Google Inc. (NASDAQ: GOOG) updated its transparency report on Thursday for the ninth time since 2009. This time, Google added information about countries that made less than 30 requests in a six-month reporting period and noted that government requests increased 120 percent since the report first launched.
Once again, the U.S. made the most requests for user data in the second half of 2013. With 10,574 in six months, the U.S. made more requests for user data than the next five countries (France, Germany, India, U.K. and Brazil) combined. Google reported that 83 percent of U.S. requests resulted in Google handing over some data.
Between Gmail, Android phones, Google Docs and several other services that require or recommend a Google account, a lot more people are providing Google with information today than five years ago. It only makes sense that government requests would increase along with the amount of users, but Google said that it’s more about governments making more and more requests.
It’s also important to keep in mind that the numbers updated in the report are legal requests for data, and not the number of requests made by intelligence agencies like the National Security Agency, which use the Foreign Intelligence Surveillance Act to prevent Google from reporting these exact numbers.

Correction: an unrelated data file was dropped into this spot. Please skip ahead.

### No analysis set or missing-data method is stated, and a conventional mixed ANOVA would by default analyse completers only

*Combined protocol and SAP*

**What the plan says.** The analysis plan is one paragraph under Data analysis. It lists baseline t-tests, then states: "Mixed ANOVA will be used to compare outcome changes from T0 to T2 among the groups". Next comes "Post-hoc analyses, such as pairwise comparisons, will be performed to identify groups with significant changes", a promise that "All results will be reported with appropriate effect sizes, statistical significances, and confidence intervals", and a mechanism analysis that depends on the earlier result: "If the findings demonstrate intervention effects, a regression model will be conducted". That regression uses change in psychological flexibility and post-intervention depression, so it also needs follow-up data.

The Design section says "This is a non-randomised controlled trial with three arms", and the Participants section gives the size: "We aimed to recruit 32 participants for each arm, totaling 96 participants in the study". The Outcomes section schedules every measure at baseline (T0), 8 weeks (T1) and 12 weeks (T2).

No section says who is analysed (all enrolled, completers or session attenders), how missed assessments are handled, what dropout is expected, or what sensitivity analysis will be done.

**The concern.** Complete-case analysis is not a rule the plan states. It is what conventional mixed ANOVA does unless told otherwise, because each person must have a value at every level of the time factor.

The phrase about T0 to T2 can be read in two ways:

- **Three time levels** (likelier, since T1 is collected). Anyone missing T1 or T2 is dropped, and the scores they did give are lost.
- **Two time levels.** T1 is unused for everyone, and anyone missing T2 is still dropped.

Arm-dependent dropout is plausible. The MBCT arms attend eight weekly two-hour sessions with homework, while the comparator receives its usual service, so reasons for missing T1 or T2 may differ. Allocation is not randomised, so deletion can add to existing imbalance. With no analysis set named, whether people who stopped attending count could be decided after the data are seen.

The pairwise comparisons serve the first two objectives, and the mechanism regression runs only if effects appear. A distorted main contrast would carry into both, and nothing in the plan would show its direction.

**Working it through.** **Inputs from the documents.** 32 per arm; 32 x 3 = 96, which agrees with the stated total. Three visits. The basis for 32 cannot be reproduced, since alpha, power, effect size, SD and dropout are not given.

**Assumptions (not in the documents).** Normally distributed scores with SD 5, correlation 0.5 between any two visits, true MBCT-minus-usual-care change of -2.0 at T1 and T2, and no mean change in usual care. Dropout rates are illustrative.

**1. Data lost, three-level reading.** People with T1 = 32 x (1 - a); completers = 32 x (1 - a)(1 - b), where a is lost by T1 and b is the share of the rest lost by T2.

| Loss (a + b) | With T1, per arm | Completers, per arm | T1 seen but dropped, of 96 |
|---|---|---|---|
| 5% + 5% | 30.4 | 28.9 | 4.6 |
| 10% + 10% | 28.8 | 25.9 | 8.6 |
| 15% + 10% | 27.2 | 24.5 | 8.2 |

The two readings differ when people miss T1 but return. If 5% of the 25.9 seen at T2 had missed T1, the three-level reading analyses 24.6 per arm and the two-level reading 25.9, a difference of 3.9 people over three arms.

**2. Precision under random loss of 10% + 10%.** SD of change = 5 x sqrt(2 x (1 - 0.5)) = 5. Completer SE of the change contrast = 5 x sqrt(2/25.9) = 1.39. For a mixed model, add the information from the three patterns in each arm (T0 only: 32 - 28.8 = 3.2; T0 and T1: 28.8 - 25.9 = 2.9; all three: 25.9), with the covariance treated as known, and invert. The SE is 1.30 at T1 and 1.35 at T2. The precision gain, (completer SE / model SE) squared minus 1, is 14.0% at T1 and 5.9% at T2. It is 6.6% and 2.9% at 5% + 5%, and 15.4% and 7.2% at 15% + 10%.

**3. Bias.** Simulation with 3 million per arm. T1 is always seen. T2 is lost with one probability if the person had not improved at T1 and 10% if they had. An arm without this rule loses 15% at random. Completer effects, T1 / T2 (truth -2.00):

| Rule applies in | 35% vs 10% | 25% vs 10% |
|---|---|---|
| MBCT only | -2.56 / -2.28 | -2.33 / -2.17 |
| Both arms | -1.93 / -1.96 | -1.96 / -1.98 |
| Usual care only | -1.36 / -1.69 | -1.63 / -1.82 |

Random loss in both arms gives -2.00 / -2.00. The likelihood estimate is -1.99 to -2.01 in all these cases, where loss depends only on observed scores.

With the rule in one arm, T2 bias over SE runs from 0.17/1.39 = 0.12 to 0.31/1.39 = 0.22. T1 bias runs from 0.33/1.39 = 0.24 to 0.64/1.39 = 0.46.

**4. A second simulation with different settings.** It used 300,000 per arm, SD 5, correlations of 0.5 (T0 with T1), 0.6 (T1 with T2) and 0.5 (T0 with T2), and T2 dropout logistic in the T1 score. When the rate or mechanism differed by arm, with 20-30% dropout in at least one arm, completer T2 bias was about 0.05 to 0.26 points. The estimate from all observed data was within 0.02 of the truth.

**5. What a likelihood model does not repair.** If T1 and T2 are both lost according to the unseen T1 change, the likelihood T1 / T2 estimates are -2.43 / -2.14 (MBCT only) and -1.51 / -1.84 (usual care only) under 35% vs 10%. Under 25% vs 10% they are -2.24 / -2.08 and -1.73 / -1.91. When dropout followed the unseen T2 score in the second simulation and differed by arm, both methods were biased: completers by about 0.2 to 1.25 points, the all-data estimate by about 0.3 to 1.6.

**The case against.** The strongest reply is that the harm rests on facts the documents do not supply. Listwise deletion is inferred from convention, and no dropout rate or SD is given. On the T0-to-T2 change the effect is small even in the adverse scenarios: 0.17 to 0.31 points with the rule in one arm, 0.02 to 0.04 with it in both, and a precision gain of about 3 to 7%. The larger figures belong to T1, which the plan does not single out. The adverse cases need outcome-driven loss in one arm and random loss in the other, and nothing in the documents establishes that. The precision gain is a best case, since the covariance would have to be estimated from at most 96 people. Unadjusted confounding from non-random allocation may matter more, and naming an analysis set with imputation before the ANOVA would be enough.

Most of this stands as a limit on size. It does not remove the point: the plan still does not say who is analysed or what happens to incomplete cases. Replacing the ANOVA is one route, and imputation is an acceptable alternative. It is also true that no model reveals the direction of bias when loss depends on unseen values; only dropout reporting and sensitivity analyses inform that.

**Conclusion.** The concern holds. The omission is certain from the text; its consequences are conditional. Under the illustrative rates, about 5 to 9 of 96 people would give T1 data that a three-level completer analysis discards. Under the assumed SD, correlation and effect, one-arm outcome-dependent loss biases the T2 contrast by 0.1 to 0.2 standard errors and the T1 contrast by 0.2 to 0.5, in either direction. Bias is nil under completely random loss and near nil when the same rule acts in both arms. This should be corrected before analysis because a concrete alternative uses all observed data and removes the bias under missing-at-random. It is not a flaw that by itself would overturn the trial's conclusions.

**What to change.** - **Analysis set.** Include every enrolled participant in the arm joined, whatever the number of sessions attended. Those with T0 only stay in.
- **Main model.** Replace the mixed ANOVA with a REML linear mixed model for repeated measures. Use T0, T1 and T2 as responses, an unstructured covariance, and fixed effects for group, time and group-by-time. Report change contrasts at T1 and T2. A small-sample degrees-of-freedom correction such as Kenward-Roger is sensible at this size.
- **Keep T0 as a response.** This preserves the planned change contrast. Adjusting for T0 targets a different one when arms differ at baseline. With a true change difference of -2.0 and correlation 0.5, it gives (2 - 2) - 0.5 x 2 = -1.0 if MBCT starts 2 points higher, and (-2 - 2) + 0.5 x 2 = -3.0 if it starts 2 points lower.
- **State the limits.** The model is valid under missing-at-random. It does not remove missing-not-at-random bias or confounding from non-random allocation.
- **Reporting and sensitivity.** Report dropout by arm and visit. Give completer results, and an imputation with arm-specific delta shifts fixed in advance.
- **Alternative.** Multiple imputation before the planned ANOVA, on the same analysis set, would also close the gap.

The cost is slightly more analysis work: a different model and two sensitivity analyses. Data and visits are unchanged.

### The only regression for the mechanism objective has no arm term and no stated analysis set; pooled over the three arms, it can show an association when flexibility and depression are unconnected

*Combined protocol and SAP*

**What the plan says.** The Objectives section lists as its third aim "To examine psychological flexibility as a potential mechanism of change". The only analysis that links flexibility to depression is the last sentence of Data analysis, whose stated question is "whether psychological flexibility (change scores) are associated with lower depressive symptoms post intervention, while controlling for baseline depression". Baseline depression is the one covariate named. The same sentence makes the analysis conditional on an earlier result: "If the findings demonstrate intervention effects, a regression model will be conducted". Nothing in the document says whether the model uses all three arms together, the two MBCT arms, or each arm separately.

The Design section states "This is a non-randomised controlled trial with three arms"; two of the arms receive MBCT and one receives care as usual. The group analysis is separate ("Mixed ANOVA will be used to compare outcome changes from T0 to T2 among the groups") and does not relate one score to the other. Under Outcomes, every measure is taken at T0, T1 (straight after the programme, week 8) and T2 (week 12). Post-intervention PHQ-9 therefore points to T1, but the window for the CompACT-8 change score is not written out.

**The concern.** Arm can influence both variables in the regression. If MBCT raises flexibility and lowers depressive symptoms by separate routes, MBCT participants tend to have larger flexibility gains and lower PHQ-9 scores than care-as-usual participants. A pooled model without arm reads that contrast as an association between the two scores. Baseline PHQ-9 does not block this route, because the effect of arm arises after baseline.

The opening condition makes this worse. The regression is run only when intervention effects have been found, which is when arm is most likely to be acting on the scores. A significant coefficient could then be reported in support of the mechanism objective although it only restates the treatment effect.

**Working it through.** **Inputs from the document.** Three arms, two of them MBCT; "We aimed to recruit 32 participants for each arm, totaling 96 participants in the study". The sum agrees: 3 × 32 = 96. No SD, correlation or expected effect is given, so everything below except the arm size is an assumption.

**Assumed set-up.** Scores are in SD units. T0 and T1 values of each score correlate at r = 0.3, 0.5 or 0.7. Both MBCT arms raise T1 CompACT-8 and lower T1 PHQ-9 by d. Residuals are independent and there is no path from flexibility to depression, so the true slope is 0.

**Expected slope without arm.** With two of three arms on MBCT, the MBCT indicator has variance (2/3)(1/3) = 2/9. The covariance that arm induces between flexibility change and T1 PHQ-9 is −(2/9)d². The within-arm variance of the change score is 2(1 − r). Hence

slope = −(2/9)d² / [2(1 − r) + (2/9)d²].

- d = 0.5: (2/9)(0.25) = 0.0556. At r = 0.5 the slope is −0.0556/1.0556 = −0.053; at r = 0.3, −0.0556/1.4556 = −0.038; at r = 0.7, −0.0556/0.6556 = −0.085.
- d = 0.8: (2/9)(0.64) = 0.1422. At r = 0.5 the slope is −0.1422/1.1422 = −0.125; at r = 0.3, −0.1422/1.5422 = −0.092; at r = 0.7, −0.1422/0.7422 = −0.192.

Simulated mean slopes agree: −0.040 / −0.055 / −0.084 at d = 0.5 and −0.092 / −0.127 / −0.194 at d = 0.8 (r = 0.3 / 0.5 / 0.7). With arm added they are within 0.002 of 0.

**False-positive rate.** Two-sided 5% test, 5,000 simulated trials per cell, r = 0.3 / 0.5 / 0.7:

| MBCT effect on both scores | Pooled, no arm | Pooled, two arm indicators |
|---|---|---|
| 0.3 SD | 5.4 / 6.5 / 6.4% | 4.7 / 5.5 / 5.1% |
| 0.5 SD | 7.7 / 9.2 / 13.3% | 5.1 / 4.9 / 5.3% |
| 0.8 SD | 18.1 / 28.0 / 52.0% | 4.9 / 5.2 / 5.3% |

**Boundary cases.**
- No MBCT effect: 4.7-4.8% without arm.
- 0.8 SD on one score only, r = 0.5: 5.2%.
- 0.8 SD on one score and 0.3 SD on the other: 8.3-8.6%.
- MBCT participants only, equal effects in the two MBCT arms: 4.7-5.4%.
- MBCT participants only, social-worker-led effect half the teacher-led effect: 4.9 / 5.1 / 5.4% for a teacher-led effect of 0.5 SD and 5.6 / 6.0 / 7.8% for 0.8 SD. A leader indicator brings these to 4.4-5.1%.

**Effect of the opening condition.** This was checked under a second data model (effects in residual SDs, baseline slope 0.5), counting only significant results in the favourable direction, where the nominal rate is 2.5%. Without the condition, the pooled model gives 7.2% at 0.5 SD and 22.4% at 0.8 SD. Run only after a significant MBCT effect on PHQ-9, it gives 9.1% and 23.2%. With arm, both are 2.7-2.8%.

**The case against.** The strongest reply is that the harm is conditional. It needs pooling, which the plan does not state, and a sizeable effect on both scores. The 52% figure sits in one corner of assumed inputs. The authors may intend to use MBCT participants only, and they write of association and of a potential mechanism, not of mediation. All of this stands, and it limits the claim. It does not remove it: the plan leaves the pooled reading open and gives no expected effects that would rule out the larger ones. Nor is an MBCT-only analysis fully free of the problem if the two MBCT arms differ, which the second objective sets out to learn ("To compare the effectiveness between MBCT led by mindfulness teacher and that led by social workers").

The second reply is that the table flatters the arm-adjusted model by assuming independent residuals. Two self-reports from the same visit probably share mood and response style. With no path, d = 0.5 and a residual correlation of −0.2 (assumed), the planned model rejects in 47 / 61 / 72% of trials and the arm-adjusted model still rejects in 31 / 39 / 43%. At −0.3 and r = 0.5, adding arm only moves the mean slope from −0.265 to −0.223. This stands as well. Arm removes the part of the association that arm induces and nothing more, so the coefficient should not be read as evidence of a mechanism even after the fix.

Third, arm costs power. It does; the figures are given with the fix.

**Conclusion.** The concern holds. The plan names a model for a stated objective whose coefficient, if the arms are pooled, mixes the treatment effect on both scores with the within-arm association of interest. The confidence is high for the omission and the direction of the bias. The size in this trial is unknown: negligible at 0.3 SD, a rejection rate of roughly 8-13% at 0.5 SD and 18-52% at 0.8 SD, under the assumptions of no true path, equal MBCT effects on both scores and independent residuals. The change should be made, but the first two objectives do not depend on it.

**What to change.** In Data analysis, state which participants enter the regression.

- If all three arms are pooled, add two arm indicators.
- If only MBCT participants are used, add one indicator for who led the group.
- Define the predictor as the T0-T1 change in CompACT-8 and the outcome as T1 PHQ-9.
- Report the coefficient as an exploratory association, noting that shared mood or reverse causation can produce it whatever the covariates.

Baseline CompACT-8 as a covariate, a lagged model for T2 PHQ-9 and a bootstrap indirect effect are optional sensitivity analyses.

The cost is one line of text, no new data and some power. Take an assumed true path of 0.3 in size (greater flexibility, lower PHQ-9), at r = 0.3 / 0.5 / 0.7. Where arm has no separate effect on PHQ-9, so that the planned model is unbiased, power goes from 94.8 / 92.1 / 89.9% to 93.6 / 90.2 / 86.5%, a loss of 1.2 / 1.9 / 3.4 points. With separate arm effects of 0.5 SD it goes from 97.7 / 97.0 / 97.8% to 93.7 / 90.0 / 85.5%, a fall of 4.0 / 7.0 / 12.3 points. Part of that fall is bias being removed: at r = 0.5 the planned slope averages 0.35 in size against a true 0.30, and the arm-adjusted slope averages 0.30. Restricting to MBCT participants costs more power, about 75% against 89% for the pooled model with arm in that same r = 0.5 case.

The transparency report also includes updated information on which countries blocked or disrupted Google services (Pakistan, China, Turkey and Iran), as well as information on requests to remove content from governments and private companies.
The U.S. led this category as well with 438 requests to remove content, with 27 of them pertaining to apps in the Google Play store that infringed on trademarks held by an unnamed federal government agency. Brazil came in second with 237 requests, but Google only complied with 46 percent as many pertained to removing blog posts that criticized public officials.
Governments made a total of 27,477 requests in the second half of 2013, and 1,335 requests to remove content. Private copyright owners made requests to remove more than 24 million URLS in that same time period.
Google also include an animated YouTube video to explain its process for handling user requests. Some Google users have complained about using such a playful style for an issue as serious as government surveillance, but the video does show how confusing the entire process is.